Untitled Document

DOI: https://doi.org/10.15605/jafes.034.01.16

Methimazole- Induced Aplastic Anemia with Concomitant Hepatitis in a Young Filipina with Graves’ Disease
Natalia Wijaya and Celeste Ong-Ramos

Department of Internal Medicine, De Los Santos Medical Center, Quezon City, Philippines

Corresponding Author

Natalia Sisca Wijaya, MD
Resident, Department of Internal Medicine, De Los Santos Medical Center
201 E. Rodriguez Sr. Boulevard, Quezon City 1102
Tel. No.: 723-0041-54 local 230
E-mail: acispunya@gmail.com
ORCiD: https://orcid.org/0000-0002-6851-007X

e-ISSN 2308-118x
Printed in the Philippines
Copyright © 2019 by the JAFES
Received December 6, 2018. Accepted April 8, 2019.
Published Online First: May 21, 2019.


A 34-year-old female Filipino with Graves’ disease on methimazole came in due to fever, sore throat and jaundice. She was initially diagnosed with methimazole-induced agranulocytosis and drug-induced liver injury. She was treated with intravenous broad-spectrum antibiotic and granulocyte colony stimulating factor. On day 4 of admission, she developed pancytopenia and was managed as methimazole-induced aplastic anemia. She was started on steroid therapy and received 1 unit of packed red blood cell. The jaundice also increased, hence, she was given ursodeoxycholic acid. On day 9 of admission, with the consideration of “lineage steal phenomenon,” biopsy was done and eltrombopag was started. Patient was discharged stable at 12th hospital day. This case presents 3 rare life-threatening complications of methimazole namely: agranulocytosis, aplastic anemia and hepatitis.

Keywords: anemia, aplastic, agranulocytosis, methimazole, antithyroid agents


Antithyroid drug (ATD) therapy, exemplified by methimazole and propylthiouracil are essential for the treatment of hyperthyroidism, together with surgery and radioactive iodine.[1] However, the use of ATDs is not without risks. Antithyroid drug-induced agranulocytosis, aplastic anemia and hepatotoxicity are uncommon but potentially serious adverse events reported to occur with patients on these agents.[2] The frequency of agranulocytosis is reported to be 0.18-0.55%.[3] To date, at least 36 cases of aplastic anemia (AA) due to antithyroid drugs have been published.[4] Simultaneous occurrence of both aplastic anemia and hepatotoxicity in the same patient is extremely rare.[5] In our review of literature, this is the first case in the Philippines to report a case of methimazole-induced agranulocytosis, aplastic anemia and hepatitis that occurred 28 days after starting ATD .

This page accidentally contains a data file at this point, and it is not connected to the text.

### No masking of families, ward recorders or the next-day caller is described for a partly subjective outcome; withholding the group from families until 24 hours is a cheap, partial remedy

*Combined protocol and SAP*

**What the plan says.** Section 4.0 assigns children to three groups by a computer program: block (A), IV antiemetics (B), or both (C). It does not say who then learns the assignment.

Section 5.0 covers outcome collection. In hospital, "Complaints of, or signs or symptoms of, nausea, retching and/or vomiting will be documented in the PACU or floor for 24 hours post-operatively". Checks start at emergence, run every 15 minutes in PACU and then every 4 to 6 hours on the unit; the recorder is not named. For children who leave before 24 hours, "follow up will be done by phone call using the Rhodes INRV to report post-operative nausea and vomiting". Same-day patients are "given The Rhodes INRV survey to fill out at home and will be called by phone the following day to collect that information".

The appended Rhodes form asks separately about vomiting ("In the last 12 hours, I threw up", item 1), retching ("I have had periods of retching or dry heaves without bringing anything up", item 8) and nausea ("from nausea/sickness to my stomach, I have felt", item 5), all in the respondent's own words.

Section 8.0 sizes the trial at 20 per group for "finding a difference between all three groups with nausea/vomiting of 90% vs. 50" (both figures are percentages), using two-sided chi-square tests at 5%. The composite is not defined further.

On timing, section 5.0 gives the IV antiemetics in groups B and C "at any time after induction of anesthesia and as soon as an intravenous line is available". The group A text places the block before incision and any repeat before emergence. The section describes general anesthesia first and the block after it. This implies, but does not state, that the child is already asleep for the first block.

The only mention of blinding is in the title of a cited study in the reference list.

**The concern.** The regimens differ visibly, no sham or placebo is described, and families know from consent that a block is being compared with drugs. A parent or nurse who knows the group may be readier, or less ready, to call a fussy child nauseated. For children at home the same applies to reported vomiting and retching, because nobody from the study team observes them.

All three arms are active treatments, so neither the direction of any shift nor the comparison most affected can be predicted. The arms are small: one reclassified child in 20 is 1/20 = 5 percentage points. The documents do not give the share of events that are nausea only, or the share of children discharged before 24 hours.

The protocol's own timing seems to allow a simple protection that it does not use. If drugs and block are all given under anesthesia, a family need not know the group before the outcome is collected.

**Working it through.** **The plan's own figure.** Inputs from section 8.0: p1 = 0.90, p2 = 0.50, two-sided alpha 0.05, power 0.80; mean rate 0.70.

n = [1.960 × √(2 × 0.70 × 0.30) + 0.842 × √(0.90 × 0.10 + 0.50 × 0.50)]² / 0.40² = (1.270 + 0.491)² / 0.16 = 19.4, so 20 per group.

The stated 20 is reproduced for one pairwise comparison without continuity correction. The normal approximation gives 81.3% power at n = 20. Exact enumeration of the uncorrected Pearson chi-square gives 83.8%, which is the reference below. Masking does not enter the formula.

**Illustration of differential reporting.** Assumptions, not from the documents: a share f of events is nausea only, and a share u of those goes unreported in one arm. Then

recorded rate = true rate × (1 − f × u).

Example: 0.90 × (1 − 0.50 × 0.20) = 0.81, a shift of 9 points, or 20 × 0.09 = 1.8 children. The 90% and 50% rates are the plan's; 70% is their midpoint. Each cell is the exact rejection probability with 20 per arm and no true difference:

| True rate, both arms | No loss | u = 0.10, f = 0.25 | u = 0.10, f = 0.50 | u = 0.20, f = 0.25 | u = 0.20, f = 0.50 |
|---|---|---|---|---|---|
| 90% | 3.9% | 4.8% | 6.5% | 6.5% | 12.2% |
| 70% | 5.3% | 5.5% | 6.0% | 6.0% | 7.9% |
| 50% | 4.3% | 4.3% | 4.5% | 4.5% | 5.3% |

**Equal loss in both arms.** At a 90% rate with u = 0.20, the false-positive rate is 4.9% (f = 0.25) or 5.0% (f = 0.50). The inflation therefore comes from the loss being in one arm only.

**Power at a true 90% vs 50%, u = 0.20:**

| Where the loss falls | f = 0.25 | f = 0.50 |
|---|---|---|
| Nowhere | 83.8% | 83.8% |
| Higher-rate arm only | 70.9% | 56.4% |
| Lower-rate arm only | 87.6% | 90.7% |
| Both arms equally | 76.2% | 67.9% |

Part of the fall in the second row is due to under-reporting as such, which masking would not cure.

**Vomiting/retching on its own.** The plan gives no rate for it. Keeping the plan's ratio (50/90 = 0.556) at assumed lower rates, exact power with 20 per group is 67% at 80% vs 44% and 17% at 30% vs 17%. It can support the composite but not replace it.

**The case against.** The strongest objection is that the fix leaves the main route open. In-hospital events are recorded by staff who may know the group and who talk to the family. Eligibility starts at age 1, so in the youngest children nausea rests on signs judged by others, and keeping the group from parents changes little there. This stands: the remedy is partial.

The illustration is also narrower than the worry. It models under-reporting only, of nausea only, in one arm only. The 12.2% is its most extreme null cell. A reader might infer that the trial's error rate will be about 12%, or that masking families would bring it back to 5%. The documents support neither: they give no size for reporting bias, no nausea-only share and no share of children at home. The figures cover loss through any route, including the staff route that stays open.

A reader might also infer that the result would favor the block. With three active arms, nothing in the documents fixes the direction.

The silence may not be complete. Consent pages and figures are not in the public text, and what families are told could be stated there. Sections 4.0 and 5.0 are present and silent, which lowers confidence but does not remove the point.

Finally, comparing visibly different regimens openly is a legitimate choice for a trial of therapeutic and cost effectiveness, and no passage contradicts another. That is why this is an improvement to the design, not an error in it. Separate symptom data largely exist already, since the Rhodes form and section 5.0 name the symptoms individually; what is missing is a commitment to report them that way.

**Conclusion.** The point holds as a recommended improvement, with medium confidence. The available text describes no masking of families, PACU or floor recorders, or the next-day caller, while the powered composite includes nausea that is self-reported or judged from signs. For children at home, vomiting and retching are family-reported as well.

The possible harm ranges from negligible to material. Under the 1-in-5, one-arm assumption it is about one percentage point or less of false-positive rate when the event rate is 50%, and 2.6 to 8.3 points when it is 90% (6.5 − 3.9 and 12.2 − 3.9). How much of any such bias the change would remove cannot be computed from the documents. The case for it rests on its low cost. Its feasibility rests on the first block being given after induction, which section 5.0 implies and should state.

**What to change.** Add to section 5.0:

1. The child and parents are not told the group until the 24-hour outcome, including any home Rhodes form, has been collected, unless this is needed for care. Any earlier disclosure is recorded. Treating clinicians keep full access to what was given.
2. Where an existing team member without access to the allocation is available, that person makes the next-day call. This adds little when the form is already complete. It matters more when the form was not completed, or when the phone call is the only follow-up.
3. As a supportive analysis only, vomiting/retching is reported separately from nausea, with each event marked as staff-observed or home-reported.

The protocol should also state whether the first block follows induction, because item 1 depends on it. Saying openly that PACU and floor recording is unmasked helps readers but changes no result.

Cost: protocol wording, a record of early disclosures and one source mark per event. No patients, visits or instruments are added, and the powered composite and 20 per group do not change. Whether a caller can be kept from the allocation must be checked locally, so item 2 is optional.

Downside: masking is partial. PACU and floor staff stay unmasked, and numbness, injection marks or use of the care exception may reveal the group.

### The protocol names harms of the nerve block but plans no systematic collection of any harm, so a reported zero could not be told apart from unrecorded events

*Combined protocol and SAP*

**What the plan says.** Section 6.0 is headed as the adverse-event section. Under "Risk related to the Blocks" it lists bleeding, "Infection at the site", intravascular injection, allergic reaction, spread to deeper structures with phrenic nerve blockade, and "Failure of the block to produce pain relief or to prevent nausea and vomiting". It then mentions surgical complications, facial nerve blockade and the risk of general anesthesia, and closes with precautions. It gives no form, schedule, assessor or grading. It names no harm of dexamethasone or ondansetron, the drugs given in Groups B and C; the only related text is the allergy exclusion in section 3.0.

A 34-year-old female Filipino, presented with a 1-month history of loose bowel movement, palpitations, anterior neck mass and weight loss. Upon consultation with a family physician, she was noted to have a low TSH level (<0.005 mIU/l; normal: 0.270-4.20) and elevated FT4 (4.87 ng/dl; normal: 0.932-1.71). She was then diagnosed with Graves’ disease and she was started on methimazole 20 mg three times a day.

On the 28th day of treatment, she presented with a 3-day history of fever, sore throat and jaundice. She was febrile at 39.2oC and tachycardic at 127 beats per minute, regularly regular; with icteric sclerae and lingual frenulum. The thyroid was enlarged (Grade 2 by WHO criteria), soft, non-tender, no bruit. She had enlarged tonsils with exudates. Complete blood count showed leucopenia at 0.58 x 10^9/L with absolute neutrophil count (ANC) of 58 cells/μL and thrombocytopenia at 126 x 10^9/L. Her total, direct and indirect bilirubin were elevated at 6.90 mg/dL; 4.03 mg/dL; and 2.86 mg/dL respectively. The ALT was slightly elevated at 78 mg/dL and AST was normal at 37 mg/dL. Repeat thyroid function test showed a normal FT4 and TSH.

The patient was managed as a case of methimazole-induced agranulocytosis with concomitant hepatotoxicity and was treated with broad-spectrum antibiotic (cefepime) along with subcutaneous injection of granulocyte colony stimulating factor (G-CSF) 250 mcg/day. Methimazole was withheld.

At day 4 of hospitalization, despite treatment with GCSF, a repeat peripheral blood count demonstrated significant pancytopenia, the working impression was revised to methimazole induced aplastic anemia and transfusion of one unit of PRBC and steroid therapy (prednisone 20 mg tablet twice a day) were initiated. During this time, our patient was also noted to be persistently febrile, and antibiotic was shifted to a broader spectrum (piperacillin tazobactam).

At day 5 of hospitalization, due to progression of leucopenia, GCSF therapy was then increased to 250 mcg two times a day. During this time, there was also progression of jaundice, total bilirubin level was also repeated and showed further increase. She was subsequently started on ursodeoxycholic acid 500 mg/tab twice a day.